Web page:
Patient people sometimes irritate us. In the midst of shared turmoil they remain unruffled. Even though others let them down, they still manage to keep going and get things done with those people. And when small-minded people mock them with backhanded sarcassism, they keep smiling and speak well of their detractors. No wonder they irritate us! But yet we admire patient people at the same time. Although we don't admit it, we'd all like to be more patient and not let the things of day-to-day life annoy us so much. And like most things we would all really like, we'd rather have the virtue of patience now, than have to wait for it.
Gal. 5:22 ¶ But the fruit of the Spirit is love, joy, peace, patience, kindness, goodness, faithfulness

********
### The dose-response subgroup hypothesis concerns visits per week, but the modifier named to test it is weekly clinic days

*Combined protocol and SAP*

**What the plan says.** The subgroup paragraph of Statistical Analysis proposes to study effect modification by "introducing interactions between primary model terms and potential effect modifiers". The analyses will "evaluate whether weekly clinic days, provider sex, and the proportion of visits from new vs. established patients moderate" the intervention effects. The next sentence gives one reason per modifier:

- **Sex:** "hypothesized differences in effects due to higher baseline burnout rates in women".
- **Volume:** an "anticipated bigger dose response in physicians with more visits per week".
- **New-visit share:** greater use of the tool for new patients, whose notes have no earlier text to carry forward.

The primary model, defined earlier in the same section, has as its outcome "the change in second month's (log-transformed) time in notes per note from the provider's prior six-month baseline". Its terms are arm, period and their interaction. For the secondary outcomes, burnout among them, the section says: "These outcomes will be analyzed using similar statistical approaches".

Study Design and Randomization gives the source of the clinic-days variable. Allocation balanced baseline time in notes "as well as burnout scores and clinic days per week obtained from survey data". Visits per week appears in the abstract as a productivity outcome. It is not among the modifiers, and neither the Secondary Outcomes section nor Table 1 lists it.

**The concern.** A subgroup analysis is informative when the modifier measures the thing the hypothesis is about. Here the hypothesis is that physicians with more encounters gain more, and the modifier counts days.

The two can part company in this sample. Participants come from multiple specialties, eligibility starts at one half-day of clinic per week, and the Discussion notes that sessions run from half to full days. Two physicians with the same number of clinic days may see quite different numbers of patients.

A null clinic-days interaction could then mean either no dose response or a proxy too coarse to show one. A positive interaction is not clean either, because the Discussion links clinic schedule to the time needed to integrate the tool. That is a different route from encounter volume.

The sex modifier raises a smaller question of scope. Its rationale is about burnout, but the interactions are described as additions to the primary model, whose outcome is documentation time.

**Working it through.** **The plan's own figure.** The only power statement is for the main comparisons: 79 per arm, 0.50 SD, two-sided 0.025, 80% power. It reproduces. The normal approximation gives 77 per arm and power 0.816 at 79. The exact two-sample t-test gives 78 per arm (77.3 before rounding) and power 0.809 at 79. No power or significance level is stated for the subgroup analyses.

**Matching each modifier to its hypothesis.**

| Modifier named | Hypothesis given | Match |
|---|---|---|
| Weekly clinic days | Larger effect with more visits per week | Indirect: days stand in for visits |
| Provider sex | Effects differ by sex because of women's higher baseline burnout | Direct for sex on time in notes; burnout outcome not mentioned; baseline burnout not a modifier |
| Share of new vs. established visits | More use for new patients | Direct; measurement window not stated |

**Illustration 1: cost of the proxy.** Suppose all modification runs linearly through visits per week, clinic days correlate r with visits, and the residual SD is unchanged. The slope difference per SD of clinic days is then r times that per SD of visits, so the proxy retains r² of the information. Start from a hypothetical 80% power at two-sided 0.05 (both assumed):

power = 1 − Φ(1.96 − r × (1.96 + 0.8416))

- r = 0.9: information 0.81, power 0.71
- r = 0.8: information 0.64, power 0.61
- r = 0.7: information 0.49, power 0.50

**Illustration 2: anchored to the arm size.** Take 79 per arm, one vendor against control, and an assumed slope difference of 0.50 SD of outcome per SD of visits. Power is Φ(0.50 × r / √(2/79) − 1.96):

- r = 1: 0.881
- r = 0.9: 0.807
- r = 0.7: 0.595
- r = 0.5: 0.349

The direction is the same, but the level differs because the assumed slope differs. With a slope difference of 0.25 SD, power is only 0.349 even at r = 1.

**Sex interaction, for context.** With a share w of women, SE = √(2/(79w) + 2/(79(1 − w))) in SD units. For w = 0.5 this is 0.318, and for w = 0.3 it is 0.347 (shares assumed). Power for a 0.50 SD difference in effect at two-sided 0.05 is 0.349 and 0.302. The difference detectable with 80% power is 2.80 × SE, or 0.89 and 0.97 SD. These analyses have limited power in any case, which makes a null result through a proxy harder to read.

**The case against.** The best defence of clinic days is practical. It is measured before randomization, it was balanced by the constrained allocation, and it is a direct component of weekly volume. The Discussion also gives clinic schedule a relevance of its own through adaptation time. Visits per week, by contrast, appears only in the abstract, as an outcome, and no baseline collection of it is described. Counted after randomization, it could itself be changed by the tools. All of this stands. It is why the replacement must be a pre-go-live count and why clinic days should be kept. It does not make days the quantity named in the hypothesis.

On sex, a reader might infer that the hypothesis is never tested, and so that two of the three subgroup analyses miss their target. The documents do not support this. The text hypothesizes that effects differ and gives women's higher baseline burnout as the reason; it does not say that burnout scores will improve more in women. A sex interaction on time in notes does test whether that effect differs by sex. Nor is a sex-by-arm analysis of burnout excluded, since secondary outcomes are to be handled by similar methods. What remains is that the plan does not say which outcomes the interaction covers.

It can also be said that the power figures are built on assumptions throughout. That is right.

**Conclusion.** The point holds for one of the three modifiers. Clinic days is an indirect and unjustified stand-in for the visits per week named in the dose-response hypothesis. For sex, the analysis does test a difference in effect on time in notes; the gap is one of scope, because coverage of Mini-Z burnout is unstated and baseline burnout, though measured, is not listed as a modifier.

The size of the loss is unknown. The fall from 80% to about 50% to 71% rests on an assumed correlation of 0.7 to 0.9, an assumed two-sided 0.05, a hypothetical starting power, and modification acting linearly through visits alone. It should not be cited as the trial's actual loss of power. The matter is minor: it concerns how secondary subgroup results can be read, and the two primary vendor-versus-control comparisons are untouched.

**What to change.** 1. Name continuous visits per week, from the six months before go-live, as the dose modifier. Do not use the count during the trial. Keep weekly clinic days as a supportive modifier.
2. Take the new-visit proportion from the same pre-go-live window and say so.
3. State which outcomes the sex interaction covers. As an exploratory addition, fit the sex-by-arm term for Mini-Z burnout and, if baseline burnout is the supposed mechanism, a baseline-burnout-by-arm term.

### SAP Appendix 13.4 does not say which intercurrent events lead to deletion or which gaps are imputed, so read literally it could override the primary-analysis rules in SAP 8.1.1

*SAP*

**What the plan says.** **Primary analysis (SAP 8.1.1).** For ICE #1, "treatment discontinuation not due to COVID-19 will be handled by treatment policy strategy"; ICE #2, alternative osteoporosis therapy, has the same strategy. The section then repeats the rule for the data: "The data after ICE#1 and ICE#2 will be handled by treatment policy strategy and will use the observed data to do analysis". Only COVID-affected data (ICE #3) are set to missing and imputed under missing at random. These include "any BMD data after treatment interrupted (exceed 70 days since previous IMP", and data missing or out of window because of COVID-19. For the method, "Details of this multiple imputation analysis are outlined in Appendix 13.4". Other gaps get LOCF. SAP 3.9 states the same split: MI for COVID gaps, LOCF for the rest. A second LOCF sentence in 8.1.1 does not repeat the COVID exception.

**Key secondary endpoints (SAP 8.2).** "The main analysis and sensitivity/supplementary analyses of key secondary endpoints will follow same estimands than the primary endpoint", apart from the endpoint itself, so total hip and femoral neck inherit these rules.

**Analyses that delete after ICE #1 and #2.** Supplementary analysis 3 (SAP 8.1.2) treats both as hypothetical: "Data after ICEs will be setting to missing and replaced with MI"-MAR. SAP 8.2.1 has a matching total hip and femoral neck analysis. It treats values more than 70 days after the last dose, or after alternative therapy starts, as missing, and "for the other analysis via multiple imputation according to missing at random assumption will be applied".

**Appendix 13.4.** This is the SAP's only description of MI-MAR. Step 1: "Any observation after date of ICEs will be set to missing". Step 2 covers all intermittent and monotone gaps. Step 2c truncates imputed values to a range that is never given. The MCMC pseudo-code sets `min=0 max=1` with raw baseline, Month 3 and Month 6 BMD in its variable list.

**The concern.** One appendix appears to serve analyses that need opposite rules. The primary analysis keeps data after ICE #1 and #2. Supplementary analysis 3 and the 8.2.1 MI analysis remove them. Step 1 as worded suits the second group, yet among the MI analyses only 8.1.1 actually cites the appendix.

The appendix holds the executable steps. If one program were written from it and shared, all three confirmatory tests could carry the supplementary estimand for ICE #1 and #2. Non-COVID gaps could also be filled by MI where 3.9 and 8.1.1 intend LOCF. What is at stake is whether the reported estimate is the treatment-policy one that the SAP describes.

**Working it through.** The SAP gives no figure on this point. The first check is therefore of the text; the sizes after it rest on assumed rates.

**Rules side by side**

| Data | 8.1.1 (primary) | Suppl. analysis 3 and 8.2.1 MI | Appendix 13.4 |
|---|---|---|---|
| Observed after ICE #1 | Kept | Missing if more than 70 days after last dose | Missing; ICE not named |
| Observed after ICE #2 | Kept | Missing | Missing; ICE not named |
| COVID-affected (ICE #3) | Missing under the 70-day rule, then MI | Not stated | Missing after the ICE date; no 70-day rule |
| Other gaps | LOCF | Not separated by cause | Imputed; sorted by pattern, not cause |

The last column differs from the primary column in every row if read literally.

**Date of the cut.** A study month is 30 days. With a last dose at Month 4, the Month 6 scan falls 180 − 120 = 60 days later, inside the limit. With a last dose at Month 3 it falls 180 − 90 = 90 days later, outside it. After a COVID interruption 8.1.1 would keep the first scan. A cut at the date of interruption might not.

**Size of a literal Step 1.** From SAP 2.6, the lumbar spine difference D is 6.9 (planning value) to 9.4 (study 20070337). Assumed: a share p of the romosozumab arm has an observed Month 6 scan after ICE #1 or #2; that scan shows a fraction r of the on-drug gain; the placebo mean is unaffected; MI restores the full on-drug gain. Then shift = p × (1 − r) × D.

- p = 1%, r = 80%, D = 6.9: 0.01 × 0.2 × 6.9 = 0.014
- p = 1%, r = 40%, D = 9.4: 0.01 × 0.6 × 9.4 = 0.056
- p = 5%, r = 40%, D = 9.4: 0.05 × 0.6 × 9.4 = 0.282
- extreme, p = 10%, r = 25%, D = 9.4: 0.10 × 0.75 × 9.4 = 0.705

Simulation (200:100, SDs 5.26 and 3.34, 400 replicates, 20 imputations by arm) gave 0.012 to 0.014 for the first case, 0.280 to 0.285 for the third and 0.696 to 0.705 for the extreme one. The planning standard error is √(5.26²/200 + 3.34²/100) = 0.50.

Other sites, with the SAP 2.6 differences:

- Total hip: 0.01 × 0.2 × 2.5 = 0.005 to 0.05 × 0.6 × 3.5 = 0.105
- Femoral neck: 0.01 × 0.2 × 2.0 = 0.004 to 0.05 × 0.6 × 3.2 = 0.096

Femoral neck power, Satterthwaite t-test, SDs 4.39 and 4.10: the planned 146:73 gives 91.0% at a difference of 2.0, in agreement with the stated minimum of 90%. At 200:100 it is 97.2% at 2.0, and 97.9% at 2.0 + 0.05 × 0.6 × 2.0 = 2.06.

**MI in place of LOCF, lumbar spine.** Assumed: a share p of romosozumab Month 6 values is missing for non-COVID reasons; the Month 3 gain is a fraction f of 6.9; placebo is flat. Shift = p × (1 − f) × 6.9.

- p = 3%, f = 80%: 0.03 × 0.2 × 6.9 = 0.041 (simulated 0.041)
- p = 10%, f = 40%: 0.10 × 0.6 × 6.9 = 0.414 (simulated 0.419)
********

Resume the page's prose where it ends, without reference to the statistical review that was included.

It's a noble virtue. It is closely associated with true spirituality and genuine devotion to Christ (Rom. 8:25; 2Cor. 6:6; Eph. 4:2). When the Apostle prayed for the Colossians he prayed that they might enjoy and exhibit God's best gifts: joy, strength, endurance, might, and patience. It seems that any believer who is in a hurry to be done with prayer, Bible reading, fellowship, worship, or instruction, may be revealing their true spiritual condition as rather pitiful. But the believer who will pray through the night, study the Scriptures for an evening each week with others, sit at the bedside of a dying friend into the wee hours, or continue to be friends with the one they have witnessed to for years without so much as a hint of interest shown by them in the precious Gospel, is demonstrating, by their patience, a deep work of the Spirit in their lives. When the great Apostle wanted to boast a little of what God had done in him, he listed patience among with faith and love as one of the hallmarks of Christ's transformation of his soul. In a world gone blurry, Paul's injunction to us to be patient sounds like it belongs to a bygone era.